Archive for the ‘Citizen Science’ Category

The White House Wants Your Help to Stop the Decline in Pollinators

By May 27th, 2015 at 11:59 am | Comment

Pollinators: A critical component of a healthy ecosystem. And oh, they also affect 35% of the world's crop production. (Image Credit: USFWS)

Pollinators: A critical component of a healthy ecosystem. They also affect 35% of the world’s crop production. (Image Credit: USFWS)

Pollinating animals play a crucial role in our food production system, and they are essential in maintaining the health and vitality of many ecosystems.  Unfortunately, many pollinator species, such as bees and butterflies, have been declining recently.  In response to that decline, the national Pollinator Health Task Force, commissioned by the White House, recently released the Pollinator Health Strategy. Read the rest of this entry »

Is There a Community Lab Near You? – Find lab space, equipment, and training in your area!

By May 20th, 2015 at 9:25 am | Comment 1

labs1

Photo: NIH

Do you want to explore, invent, design, or create something but don’t have the facilities to do so? Do you want to learn more about biotechnology, science, and laboratory safety? Community labs may be the perfect fit for you!

Community labs are rapidly spreading throughout the world. Our editors highlight five, below.

People often pay a membership fee to join and gain access to the lab’s space, community, equipment, materials and guidance. Members join existing projects or design and carry out independent research.

If you run or belong to one not already listed on SciStarter, go ahead and add itso we can help more citizen scientists find it!

Cheers!

The SciStarter Team

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Citizen scientist divers help track the success of artificial reefs.

By May 14th, 2015 at 6:00 am | Comment

: Photographs taken by citizen scientist divers allow the scientific community to see the marine life flourishing on the Yukon. Source Michael Bear.

Once a warship, the HMCS Yukon is now an artificial reef providing much needed sanctuary for local marine life. Source Michael Bear.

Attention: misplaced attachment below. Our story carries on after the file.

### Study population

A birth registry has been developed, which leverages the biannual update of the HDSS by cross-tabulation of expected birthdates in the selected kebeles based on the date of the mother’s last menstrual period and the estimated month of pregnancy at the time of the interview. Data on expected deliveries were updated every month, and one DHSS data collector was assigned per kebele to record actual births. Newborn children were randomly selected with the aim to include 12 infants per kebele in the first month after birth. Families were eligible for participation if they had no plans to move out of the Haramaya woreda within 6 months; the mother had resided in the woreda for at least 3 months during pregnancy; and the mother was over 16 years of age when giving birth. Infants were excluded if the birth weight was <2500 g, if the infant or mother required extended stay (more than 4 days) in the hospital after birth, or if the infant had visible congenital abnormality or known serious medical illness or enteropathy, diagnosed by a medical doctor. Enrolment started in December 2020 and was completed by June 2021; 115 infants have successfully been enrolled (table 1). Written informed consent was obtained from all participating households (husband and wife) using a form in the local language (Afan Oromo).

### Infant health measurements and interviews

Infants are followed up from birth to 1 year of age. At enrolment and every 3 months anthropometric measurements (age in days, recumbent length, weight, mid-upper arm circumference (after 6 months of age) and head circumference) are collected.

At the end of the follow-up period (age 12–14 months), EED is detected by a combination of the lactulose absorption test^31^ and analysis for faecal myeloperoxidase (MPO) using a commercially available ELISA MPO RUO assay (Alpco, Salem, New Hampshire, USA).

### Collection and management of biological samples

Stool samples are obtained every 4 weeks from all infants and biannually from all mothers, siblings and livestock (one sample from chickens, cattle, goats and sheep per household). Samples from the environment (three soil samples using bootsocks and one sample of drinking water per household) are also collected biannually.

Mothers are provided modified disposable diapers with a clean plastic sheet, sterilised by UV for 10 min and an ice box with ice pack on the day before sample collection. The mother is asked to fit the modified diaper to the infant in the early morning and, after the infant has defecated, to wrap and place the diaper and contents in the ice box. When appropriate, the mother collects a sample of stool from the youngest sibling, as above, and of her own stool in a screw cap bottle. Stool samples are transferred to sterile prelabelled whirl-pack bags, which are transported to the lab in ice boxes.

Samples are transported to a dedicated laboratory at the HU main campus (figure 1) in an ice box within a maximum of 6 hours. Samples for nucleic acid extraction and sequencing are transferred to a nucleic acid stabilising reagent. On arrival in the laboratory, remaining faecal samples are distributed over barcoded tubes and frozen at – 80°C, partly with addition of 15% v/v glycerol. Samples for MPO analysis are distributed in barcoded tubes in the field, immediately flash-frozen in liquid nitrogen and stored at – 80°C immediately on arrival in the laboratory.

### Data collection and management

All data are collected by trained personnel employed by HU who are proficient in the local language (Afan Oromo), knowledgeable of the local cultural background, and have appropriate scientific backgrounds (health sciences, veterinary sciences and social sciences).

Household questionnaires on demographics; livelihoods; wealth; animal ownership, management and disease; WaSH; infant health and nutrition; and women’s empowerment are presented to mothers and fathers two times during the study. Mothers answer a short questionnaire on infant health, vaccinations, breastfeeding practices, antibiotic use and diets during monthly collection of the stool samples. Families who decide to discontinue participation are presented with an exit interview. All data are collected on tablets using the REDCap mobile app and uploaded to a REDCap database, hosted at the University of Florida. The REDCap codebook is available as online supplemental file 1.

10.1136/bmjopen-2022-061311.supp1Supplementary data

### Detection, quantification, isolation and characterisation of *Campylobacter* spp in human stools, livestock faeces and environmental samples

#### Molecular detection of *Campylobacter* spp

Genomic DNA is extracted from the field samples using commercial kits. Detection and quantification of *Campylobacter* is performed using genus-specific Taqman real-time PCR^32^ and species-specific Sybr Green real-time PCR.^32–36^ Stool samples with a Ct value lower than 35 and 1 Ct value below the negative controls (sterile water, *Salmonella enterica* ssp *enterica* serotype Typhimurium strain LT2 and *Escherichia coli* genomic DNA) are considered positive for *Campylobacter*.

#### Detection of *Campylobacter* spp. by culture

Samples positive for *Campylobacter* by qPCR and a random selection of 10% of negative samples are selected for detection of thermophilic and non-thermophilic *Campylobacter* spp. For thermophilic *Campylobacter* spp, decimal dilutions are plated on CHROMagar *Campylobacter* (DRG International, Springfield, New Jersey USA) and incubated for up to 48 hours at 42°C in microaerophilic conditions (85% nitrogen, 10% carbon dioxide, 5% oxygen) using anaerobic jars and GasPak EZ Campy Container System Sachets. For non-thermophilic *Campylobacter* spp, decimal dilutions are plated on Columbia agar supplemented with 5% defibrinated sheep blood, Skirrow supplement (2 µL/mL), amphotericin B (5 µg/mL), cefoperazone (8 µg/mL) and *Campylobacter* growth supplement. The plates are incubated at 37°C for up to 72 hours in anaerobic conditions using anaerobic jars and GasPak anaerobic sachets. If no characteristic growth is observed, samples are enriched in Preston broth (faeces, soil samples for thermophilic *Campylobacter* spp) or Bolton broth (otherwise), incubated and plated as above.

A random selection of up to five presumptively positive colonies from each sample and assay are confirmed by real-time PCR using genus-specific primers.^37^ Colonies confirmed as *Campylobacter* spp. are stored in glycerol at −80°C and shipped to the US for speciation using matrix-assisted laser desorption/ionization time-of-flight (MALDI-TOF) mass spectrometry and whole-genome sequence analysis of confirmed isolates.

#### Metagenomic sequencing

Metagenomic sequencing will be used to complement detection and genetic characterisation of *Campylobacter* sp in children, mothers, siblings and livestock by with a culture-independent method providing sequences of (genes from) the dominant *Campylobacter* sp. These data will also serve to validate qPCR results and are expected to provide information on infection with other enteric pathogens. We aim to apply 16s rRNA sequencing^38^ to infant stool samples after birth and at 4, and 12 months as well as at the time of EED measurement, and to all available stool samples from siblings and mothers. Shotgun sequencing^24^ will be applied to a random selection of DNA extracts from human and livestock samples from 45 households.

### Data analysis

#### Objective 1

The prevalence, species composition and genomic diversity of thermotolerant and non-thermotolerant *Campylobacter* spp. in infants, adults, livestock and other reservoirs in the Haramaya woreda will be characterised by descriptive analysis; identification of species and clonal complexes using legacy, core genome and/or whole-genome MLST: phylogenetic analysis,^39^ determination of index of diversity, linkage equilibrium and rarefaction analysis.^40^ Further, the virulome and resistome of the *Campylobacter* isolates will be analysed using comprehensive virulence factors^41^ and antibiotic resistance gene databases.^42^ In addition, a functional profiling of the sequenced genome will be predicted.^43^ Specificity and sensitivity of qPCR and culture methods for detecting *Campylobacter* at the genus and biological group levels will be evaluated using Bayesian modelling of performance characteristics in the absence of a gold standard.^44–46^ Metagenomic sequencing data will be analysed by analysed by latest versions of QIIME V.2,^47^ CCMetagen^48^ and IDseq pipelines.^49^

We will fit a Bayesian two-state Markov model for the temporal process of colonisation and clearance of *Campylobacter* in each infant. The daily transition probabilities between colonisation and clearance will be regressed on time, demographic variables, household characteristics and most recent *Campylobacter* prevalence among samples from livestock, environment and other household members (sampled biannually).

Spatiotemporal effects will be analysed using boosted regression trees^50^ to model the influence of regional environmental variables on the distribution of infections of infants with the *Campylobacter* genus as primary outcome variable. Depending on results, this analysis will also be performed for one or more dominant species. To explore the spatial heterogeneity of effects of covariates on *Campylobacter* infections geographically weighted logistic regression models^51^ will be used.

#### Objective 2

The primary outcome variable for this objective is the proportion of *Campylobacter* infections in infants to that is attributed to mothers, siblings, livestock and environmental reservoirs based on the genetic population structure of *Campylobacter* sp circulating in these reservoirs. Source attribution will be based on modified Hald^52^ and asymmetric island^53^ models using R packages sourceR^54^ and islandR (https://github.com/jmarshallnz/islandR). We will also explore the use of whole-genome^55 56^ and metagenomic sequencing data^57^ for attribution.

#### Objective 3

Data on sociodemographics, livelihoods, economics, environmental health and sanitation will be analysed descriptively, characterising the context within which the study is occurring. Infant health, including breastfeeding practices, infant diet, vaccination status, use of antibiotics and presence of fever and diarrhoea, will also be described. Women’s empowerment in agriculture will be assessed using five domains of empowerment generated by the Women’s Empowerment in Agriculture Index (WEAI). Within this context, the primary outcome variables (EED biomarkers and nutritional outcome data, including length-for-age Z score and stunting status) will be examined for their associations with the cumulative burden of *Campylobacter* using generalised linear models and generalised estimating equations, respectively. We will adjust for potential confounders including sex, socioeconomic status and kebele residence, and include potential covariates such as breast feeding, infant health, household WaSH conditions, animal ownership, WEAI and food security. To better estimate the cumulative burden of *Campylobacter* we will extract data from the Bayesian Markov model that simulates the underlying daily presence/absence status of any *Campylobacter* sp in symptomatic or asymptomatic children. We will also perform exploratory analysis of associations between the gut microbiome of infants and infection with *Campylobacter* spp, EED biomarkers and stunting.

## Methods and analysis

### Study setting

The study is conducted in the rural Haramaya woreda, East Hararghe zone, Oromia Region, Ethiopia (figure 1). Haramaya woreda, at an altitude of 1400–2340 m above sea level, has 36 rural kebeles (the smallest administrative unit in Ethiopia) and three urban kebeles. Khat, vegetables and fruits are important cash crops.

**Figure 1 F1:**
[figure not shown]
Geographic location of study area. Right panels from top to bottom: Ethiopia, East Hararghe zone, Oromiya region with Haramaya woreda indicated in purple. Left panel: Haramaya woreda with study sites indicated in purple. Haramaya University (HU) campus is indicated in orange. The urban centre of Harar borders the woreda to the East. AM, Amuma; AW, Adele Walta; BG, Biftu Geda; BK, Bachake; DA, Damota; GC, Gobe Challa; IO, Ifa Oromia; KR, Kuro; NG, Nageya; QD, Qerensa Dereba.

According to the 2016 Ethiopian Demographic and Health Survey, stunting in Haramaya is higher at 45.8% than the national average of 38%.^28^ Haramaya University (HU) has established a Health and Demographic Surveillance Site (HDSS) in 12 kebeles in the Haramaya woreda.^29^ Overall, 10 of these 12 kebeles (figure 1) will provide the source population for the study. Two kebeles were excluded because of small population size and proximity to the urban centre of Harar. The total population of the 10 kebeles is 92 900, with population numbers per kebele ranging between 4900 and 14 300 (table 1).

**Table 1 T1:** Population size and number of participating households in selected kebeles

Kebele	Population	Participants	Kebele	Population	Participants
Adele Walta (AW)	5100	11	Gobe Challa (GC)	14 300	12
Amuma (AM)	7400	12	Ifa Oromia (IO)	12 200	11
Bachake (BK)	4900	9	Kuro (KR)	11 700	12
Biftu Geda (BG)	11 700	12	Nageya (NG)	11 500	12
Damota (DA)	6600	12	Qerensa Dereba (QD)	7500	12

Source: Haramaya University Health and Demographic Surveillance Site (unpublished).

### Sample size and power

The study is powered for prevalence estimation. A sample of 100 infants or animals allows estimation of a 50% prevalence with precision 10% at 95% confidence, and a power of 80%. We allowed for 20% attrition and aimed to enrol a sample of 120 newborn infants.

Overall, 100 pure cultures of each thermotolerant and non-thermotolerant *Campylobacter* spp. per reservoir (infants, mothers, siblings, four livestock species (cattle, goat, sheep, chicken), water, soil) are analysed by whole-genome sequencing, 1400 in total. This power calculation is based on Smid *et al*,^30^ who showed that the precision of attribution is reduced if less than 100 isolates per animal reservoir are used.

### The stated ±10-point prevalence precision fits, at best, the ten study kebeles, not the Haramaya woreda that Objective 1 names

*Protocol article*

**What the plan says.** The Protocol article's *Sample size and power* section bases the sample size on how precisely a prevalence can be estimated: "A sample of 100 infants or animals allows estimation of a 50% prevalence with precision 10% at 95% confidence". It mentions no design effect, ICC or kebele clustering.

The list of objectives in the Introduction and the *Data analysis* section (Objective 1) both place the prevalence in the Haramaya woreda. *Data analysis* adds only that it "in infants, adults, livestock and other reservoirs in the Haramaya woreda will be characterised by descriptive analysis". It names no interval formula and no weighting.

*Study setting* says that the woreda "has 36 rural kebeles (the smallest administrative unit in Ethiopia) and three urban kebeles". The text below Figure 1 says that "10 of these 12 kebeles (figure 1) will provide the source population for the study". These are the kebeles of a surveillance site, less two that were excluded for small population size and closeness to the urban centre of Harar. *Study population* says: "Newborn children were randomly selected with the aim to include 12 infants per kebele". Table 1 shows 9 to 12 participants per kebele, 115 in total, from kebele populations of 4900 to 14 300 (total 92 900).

This is a guest post by Michael Bear Citizen Science Project Director at Ocean Sanctuaries.  In this post, he describes a citizen science led effort to catalog marine life living in and around the HMCS Yukon. In 2000, the Yukon was transformed into an artificial reef as part of San Diego’s  marine conservation effort.

 

In 2000, the City of San Diego in collaboration with the San Diego Oceans Foundation (SDOF), purchased, cleaned and sank a 366 foot-long Canadian warship called the HMCS Yukon to create an artificial reef, a task at which has been spectacularly successful. Sitting at the bottom of the San Diego coast, the Yukon attracts dozens of local marine life species and is becoming a revenue-generating attraction for tourist divers from around the world.

When this project started, both the SDOF and the local scientific community were curious to understand the effects of an artificial reef on local fish populations and surrounding marine life. A joint study was undertaken by SDOF and Dr. Ed Parnell of Scripps Institution of Oceanography and released in 2004.¹ Crucial to the study was data gathered by local citizen science divers to generate a baseline of marine life species on the ship.

This year, Ocean Sanctuaries, San Diego’s first citizen science oriented, ocean non-profit is conducting a follow up study to the pioneering work of Dr. Parnell and colleagues. Established in 2014, Ocean Sanctuaries encourages and supports citizen science projects which empower local divers to gather marine data under scientific mentorship and forward our understanding of the oceans. Ocean Sanctuaries currently has three active citizen science projects. ‘Sharks of California’ and the ‘Sevengill Shark ID Project’ are both shark related. The third project is the follow-up study on the Yukon called the Yukon Marine Life Survey.

The data gathered in this project will be mainly photographic. Local divers will photograph specific areas of the ship in quadrats and with transect lines and the data will to be compared with the same areas examined in the 2004 study.

Artificial reefs are proving to be a successful marine conservation effort. Source Michael Bear.

Photographs taken by citizen scientist divers allow the scientific community to track marine life on the Yukon. Source Michael Bear.

The project plans to use a web-based application for wildlife data management called ‘Wildbook’ for cataloging observations made in the Yukon Marine Life Survey. ‘Wildbook’ was originally designed to identify whale sharks, but will be modified as a multi-species database for use with the Yukon Marine Life Survey.²

Referring to the original Yukon Marine Life Survey of 2004¹, Barbara Lloyd, Founder of Ocean Sanctuaries says, “The Yukon Artificial Reef Monitoring Project (ARMP) was a short-term baseline study of fish transects and photo quadrats. The ARMP project has been gathering data for about a decade now.  We at Ocean Sanctuaries strongly believe that a follow up study to the original baseline study can provide the research and fishing communities with valuable marine life data.  In addition, unlike the original study, we intend to use photographs to ensure verifiable encounter data.  We aim to create a large base of citizen scientists to take the photos and enter the data.  This crowd-sourced data will allow us to collaborate between citizens and researchers.”